When we are young and doing well in school, everything seems possible. As we age, it becomes more difficult to learn and retain things. Fortunately, there are ways to help slow down this decline and they are pretty easy to implement.
Eat good foods and limit alcohol
People often rely on caffeine and sugar to get themselves going in the morning or keep themselves going until the end of the day. The problem is that elevated sugar levels in your body are not only bad for your health, they negatively impact your memory. Where does caffeine come into play? In coffee and tea (which usually have sugar) and soft drinks (which are loaded with sugar).
Alcohol is a common form of relaxation for many. However, every time you take a drink, you are killing your brain cells. A few drinks on one night my might not make a difference, but think about how many brain cells are being destroyed over the years from drinking. Your ability to absorb new information and keep it suffer every time you have alcohol. Adult beverages are fine in moderation, but if you are really concerned about your brain cells, you should stop having them entirely.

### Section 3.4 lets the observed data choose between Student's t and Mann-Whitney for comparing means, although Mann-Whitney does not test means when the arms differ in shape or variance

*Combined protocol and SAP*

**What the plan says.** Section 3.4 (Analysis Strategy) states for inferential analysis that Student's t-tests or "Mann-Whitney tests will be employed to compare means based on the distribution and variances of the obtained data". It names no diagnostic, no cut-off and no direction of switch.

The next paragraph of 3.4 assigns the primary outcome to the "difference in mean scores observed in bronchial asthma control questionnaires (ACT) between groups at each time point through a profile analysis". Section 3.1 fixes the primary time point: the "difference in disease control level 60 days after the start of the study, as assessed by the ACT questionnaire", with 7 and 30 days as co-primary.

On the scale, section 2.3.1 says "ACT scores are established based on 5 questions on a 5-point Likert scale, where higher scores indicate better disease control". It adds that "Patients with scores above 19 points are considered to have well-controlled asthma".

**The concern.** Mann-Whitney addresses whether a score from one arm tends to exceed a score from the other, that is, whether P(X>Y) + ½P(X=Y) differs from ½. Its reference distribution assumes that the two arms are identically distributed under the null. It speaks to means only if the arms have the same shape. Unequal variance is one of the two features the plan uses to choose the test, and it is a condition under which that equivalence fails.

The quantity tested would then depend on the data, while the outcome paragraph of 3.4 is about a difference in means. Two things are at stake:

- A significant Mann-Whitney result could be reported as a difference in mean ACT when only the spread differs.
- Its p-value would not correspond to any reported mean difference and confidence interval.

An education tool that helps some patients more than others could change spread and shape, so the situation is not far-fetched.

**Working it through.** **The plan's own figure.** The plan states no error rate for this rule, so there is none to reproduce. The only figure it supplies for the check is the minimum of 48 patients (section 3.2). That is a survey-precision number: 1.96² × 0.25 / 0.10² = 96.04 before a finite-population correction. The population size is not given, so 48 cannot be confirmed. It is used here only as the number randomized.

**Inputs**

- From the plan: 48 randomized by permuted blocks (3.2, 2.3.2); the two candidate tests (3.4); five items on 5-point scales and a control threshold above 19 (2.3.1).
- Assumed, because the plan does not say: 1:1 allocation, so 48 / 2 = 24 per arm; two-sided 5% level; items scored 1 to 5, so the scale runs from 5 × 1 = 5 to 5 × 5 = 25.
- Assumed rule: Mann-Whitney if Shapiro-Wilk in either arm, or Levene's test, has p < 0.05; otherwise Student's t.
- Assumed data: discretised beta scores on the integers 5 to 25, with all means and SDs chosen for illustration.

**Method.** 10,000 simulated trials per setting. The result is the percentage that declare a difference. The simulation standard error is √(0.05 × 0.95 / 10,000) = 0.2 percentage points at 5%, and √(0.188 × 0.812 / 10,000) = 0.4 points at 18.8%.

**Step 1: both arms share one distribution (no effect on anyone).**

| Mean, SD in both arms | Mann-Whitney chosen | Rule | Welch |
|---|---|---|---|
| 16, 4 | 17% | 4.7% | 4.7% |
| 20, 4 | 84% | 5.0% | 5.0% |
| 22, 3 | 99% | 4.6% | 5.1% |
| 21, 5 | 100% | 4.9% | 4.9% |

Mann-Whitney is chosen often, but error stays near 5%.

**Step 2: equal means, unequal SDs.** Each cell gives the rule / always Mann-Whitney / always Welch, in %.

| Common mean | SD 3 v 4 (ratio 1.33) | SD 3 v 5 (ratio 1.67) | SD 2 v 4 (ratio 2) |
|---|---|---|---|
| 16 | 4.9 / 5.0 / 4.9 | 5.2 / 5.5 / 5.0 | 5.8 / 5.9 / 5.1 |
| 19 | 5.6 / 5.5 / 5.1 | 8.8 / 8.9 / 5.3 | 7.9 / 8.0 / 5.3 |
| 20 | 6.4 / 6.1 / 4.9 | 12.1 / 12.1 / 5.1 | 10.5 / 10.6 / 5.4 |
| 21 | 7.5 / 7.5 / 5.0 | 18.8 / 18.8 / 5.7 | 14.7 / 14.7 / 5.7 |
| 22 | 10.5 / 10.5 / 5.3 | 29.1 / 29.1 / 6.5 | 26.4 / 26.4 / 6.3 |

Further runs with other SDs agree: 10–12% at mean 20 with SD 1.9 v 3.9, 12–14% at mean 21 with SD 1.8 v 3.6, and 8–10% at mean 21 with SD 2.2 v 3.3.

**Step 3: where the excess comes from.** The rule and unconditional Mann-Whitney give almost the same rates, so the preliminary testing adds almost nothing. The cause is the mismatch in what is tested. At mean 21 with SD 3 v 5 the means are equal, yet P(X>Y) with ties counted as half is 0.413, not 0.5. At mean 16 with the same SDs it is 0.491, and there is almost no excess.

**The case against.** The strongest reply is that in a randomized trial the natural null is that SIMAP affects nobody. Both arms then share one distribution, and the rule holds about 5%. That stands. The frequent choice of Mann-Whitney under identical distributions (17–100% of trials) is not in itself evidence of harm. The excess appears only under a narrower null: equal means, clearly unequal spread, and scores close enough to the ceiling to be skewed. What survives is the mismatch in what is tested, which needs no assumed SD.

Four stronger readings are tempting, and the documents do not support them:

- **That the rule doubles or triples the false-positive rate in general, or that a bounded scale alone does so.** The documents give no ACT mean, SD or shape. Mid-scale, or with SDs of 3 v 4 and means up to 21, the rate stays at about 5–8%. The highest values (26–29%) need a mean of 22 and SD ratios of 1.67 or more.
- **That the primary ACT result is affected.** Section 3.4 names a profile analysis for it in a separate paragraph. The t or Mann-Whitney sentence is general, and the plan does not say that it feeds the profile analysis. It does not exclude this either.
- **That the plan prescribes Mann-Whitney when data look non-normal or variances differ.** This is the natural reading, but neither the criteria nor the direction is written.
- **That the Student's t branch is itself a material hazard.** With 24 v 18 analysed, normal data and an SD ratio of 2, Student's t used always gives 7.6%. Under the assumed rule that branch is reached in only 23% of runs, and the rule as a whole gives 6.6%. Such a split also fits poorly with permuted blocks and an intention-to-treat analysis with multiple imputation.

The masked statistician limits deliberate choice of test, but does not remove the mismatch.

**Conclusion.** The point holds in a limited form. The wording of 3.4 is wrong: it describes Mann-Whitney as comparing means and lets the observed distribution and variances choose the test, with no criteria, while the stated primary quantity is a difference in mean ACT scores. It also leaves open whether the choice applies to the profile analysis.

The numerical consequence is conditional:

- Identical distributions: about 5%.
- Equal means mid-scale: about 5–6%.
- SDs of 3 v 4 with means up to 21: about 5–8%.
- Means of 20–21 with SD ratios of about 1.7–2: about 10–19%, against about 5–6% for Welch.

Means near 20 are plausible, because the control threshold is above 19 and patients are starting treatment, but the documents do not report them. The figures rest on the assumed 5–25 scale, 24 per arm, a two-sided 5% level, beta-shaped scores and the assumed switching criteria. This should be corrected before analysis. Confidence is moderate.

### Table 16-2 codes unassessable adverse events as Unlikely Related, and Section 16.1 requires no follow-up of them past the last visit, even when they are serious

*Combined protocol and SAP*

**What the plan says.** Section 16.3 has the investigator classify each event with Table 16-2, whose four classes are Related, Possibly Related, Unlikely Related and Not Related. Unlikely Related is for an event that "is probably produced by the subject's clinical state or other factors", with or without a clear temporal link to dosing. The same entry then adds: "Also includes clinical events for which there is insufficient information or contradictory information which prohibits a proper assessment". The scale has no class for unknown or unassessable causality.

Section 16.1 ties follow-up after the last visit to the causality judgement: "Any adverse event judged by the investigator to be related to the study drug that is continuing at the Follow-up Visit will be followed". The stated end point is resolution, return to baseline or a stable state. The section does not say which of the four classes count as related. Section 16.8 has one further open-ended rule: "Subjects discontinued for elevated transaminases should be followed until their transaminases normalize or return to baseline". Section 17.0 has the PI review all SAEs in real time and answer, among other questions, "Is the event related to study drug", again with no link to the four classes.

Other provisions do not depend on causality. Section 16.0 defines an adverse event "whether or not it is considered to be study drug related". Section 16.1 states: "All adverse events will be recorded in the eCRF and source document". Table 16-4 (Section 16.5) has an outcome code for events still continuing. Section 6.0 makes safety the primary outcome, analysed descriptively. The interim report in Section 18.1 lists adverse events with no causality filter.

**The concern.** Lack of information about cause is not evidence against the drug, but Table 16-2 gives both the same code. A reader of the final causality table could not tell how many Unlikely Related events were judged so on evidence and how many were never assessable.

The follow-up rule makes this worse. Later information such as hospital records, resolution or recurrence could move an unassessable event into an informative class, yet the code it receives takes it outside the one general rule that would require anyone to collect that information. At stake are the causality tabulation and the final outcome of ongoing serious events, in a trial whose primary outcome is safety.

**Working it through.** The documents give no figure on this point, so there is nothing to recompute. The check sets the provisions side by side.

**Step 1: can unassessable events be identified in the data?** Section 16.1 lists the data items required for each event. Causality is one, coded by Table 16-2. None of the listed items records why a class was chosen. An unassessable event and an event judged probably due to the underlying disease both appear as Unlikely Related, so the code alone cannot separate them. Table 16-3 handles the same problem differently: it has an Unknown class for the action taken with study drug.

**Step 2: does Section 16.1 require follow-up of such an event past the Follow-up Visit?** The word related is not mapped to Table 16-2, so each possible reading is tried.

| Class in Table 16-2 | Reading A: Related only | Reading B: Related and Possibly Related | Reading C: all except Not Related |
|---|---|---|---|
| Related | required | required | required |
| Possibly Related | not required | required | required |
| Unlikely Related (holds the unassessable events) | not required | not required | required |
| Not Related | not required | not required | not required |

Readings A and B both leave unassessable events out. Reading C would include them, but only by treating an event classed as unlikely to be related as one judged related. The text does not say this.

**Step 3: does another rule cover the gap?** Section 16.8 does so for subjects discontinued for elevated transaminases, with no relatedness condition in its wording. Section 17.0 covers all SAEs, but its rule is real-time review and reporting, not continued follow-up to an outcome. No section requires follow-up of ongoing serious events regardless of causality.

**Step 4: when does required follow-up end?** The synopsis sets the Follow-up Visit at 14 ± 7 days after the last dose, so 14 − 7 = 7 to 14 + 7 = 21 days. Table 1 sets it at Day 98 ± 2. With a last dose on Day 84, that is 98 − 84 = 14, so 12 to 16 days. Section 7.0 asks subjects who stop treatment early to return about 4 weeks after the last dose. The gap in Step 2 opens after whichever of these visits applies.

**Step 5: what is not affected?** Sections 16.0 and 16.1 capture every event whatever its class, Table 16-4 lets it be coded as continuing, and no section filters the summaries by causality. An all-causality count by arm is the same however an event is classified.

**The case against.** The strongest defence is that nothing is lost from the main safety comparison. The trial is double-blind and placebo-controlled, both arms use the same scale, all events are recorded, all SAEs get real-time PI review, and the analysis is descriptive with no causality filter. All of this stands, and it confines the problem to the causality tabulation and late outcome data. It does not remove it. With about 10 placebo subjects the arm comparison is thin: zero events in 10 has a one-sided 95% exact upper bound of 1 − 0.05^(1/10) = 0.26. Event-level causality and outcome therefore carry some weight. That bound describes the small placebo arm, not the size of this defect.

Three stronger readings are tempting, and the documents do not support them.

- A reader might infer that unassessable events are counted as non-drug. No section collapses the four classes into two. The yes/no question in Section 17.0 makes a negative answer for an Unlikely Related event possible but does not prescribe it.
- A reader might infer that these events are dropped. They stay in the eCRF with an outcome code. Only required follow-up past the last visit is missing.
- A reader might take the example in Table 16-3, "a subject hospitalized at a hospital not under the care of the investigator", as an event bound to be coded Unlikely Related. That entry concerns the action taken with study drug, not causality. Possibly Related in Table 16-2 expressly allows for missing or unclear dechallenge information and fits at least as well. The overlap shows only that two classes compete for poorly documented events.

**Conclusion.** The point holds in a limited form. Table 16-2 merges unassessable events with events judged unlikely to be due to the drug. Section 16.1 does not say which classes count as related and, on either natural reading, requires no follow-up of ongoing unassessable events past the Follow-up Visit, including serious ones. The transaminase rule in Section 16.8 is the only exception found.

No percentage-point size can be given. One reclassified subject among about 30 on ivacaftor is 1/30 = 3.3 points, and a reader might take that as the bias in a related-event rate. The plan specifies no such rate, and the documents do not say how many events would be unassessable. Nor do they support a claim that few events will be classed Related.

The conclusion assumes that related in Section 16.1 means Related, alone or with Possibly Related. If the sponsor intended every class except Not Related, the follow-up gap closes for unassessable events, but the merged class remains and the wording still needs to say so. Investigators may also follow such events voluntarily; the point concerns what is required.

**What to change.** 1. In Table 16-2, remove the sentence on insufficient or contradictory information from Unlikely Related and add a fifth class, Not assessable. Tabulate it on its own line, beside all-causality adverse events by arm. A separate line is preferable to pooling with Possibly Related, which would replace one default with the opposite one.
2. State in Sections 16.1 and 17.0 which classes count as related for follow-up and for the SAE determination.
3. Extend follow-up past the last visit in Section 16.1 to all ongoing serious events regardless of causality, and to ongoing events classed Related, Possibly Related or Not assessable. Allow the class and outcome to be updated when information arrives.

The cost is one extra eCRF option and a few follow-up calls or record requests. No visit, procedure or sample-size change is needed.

We all know how good exercises for a body, but it also really helps our mind, too. Regular physical activity makes you more alert and energized and, thus, better able to learn and retain new things.
Social time with friends and family
We all like to spend some time alone and solitary activities can be good to help us recharge. Ultimately, though, the human mind benefits most from regular socialization. When you are with other people, your brain cannot help but benefit from conversation, games, and other activities that involve thinking and planning. So make sure that you are a social butterfly a few times every week.